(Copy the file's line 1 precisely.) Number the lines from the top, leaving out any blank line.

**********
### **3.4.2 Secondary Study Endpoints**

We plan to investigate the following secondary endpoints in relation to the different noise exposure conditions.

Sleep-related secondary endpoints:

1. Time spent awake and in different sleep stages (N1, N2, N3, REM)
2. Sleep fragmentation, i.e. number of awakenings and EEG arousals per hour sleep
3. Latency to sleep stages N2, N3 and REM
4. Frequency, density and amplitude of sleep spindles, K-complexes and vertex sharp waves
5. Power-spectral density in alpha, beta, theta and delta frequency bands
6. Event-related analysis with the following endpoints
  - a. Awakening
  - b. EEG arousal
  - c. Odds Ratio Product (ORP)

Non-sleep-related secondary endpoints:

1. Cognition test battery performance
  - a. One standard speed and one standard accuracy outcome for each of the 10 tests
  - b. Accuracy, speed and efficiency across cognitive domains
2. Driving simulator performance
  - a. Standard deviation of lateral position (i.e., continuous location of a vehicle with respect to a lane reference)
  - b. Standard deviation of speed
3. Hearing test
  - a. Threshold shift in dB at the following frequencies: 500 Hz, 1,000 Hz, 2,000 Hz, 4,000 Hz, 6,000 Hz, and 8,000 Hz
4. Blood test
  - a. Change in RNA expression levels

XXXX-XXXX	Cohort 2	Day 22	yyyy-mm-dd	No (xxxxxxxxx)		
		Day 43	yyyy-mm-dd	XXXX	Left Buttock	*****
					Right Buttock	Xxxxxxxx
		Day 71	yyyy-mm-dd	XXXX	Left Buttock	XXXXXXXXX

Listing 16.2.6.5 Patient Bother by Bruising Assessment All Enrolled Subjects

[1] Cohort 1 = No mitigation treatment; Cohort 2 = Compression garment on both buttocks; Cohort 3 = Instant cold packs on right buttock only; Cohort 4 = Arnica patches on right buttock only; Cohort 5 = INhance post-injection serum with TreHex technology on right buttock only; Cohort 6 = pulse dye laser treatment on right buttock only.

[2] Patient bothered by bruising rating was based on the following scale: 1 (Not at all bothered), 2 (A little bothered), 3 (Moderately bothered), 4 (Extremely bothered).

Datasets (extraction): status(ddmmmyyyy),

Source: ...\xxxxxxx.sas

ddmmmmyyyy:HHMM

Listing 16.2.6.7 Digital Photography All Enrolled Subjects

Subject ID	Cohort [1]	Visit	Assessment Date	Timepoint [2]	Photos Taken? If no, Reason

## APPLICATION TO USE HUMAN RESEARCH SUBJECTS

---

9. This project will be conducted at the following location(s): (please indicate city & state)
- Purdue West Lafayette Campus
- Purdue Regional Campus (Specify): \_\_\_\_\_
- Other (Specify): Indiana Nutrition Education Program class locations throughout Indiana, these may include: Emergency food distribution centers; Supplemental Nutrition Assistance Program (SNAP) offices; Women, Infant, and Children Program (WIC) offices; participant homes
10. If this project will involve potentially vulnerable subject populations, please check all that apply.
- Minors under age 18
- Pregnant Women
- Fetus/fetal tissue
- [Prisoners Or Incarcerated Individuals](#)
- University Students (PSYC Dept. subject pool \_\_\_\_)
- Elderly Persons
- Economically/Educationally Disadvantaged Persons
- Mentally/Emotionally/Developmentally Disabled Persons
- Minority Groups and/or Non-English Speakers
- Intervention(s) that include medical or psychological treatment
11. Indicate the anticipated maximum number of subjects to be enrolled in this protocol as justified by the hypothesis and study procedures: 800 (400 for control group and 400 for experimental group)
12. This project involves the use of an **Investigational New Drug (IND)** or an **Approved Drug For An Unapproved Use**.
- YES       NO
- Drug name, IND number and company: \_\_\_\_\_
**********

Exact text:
### **3.4.2 Secondary Study Endpoints**